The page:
Advice on coping with your newborn baby's sleep routines, with useful information on overcoming common problems and dealing with a lack of sleep.
One of the most difficult things about becoming a new parent is coping with the lack of sleep that caring for a new baby brings. It is said that new parents are the most sleep deprived individuals in society and it's easy to see why. Although newborn babies spend approximately 17 hours a day sleeping, this only tends to be in very short bursts and, regardless of how you slept before becoming a parent, being woken every couple of hours is a huge shock to the system.
You may find that your baby is only able to stay awake for around an hour before becoming fussy and displaying signs of tiredness - this is completely normal. It is thought that newborn's have such a short sleep-wake cycle because their nervous system is not yet fully developed and, if you believe that we consolidate information whilst we are asleep, it's easy to see why young babies who are learning so much every moment they are awake, are unable to stay in or out of the land of nod for very long.
As your baby grows she will begin to remain both awake and asleep for longer periods of time as her body clock becomes attune with circadian rhythm - the internal mechanism that signals adults to stay awake in the day and to sleep at night.
As you begin to bond with your baby, you may notice that she displays certain behaviours when she is becoming tired and ready for a nap - whether this is rubbing her eyes, getting fussy or fidgety, once you notice these signs, they will help you put her down for a nap when she is ready which will not only help her settle more easily but will also prevent her from becoming overtired and upset.
Many believe that if you begin to establish a regular nap and bedtime routine for your baby early on, this will help her to settle more easily and wake less in the night. This doesn't imply that you need to regulate your baby's sleep in a regimented fashion. Instead, by using a series of cues and behaviours you can begin to teach your little one the difference between night and day, time for sleep and time for play.
To introduce your baby to the concept of circadian rhythm, you should clearly differentiate between night and day. Here's how;
- During the day time give your baby lots of attention, take her for walks, play with her and introduce her to lots of new sights and sounds. When you put her down for naps try not to make the house too quiet or dark; this will help her to learn that daylight means a time for playing, learning and being awake.
- When she wakes during the night you should try to keep stimulation to a minimum. Keep a nightlight on so that you can avoid turning on additional light and try to feed your baby without too much 'play' interaction. This will help your baby to learn that night is a quiet time meant for sleep.
- You can encourage this adaptation process by establishing a 'bath then bed' routine which will help to signal to your baby the end of 'day' and the start of 'night'. It may take a while but over time your baby will learn the difference and may begin to settle easier and remain asleep for longer periods during the night.
If your baby finds it particularly difficult to settle herself there are several different approaches you can try to help her learn this skill. These include avoiding soothing or feeding your baby to sleep and instead, comforting her until she is drowsy and then gently place her in her cot; a baby sleeping bag can make this easier as it causes less disturbance. This will help your baby learn to fall asleep on her own and may make her more able to settle herself when she wakes during the night.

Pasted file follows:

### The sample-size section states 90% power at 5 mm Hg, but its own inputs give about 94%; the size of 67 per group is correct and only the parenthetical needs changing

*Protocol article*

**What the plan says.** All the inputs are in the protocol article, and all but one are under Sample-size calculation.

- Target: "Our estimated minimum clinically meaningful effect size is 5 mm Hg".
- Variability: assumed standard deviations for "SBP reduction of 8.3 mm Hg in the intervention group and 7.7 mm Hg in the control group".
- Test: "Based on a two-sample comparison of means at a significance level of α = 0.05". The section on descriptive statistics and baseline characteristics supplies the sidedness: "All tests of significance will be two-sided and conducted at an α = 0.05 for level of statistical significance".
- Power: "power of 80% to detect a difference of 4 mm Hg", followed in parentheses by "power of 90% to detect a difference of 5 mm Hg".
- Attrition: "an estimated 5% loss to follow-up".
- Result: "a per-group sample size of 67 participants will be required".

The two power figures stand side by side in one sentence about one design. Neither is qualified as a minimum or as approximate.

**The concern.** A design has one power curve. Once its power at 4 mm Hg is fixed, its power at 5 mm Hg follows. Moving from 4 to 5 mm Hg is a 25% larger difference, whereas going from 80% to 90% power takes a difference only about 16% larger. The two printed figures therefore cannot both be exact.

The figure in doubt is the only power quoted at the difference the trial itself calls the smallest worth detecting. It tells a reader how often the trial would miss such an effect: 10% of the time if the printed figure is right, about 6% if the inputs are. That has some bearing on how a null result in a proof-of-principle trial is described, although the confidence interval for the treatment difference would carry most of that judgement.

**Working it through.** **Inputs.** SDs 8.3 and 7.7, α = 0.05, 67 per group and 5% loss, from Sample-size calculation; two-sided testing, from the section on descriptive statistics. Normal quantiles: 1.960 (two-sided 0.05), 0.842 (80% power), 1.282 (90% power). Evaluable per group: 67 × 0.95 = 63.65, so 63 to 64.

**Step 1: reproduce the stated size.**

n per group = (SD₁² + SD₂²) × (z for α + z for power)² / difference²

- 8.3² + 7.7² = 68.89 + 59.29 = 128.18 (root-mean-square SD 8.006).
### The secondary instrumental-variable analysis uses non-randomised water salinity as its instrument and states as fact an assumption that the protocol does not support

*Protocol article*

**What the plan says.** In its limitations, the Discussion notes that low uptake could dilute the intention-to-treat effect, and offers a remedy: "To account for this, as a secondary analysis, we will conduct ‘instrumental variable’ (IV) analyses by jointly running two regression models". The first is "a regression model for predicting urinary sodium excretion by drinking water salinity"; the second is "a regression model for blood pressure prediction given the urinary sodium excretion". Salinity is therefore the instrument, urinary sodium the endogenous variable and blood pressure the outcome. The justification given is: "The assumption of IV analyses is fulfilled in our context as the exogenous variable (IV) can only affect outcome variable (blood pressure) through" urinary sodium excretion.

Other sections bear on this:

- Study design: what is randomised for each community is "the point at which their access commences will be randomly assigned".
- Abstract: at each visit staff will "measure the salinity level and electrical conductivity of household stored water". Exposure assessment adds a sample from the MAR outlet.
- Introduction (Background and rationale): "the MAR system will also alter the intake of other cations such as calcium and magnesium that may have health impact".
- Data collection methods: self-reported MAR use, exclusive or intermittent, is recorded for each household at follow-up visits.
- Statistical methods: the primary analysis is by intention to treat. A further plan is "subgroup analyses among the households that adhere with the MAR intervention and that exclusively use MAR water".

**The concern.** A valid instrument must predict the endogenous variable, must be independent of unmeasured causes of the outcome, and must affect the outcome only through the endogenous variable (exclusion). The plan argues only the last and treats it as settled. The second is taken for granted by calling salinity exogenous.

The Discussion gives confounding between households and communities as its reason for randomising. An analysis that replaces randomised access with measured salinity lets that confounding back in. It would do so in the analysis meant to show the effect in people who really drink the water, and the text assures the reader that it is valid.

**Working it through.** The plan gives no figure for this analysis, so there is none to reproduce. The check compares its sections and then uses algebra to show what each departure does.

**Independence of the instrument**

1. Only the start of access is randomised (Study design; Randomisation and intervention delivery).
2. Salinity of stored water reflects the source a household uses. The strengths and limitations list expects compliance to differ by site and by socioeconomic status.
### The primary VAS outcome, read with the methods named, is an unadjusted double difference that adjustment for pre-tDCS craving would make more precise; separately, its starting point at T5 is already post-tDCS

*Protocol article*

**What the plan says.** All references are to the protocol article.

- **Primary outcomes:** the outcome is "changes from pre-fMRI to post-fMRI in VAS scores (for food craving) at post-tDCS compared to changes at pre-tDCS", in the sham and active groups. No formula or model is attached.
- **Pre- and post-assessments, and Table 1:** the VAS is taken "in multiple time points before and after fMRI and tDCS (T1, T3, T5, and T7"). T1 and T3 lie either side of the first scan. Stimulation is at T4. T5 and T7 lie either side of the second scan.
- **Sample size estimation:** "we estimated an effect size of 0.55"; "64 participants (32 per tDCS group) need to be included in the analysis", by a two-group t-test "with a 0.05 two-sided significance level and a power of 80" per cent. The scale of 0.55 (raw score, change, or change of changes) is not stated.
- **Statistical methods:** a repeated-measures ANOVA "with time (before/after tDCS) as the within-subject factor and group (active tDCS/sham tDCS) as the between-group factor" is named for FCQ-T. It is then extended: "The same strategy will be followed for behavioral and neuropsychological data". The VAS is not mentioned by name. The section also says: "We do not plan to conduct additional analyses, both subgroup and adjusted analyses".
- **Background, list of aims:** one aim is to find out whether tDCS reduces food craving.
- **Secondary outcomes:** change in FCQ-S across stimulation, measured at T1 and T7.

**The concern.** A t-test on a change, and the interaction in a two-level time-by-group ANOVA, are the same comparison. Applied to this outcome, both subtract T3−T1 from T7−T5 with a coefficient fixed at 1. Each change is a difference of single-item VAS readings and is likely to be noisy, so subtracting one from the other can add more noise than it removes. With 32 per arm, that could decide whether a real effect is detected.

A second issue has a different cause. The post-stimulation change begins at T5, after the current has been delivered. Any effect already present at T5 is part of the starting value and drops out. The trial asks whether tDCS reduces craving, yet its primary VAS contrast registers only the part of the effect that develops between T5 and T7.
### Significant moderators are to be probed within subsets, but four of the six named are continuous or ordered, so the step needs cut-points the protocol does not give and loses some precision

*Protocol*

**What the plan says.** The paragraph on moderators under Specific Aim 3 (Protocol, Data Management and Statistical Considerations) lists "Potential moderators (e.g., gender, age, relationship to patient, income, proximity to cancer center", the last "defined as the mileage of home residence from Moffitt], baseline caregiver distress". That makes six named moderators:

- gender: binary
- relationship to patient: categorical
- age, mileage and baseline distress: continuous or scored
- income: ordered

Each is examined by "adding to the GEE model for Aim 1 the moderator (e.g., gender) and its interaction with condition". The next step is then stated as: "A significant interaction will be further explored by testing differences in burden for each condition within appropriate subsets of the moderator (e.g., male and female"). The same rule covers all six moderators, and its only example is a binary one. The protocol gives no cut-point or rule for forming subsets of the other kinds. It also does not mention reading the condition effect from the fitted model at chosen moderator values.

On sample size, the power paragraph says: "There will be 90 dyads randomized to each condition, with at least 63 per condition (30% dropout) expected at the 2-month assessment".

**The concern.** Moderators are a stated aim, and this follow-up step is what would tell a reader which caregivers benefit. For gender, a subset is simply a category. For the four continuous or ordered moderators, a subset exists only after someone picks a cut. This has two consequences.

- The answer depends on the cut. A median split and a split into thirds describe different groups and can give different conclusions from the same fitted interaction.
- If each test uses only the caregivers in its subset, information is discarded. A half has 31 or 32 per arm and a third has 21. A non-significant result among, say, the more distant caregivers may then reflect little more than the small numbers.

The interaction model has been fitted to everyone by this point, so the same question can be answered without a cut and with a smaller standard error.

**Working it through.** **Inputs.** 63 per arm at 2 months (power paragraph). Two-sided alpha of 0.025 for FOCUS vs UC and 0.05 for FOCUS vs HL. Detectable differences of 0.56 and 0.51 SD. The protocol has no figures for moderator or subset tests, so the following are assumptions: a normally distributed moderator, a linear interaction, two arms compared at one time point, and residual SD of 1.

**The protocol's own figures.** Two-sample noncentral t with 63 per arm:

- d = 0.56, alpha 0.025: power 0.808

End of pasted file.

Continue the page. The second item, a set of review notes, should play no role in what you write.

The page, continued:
Try to avoid rocking, walking or driving your baby to sleep - she will begin to depend on these movements as cues for sleep and may find it difficult to fall asleep without them. Keep an eye on your baby's temperature, not only will she be uncomfortable if she is too hot or too cold, but keeping her at a regular temperature will help to reduce the risk of SIDS. Touch your baby's tummy to feel her true temperature as her hands and feet can often feel colder than the rest of her.
All of these methods can take a little getting used to and it can be difficult to get your baby to learn good sleep habits when all you want her to do is get her to sleep anyway you can. With a little perseverance your baby will begin to sleep for longer in the night.
In the meantime, here are our tips for coping with your baby's erratic sleep patterns;
- Don't be afraid to ask for help. Friends and relatives will be happy to play with your new baby' make the most of their visits by taking a quick cat nap to recharge your batteries - they really won't mind and you'll feel all the better for it.
- Resist the pressure to fulfill your role as a domestic goddess by leaving the ironing and taking the chance to nap when your baby does. Adjusting to parenthood is a big step whether it's your first or fifth baby and taking a quick nap with your baby will help you to enjoy the time you spend awake together.
- Try to share nighttime waking with your partner; this will not only help you to grab an extra 40 winks, but will also help to avoid 'you get more sleep than me' arguments. While this can be more difficult if you are breastfeeding, you could get up when your baby needs a feed, and it could be your partners turn when she wakes and needs comforting.
- Try to eat healthily and take a little exercise each day, even if it's just going for a short walk. This will help your body to cope with the lack of sleep.
However, if at any time you feel that you are not coping well, you should always ask for help. Chat to your health visitor or GP and they will be more than willing to offer you useful advice.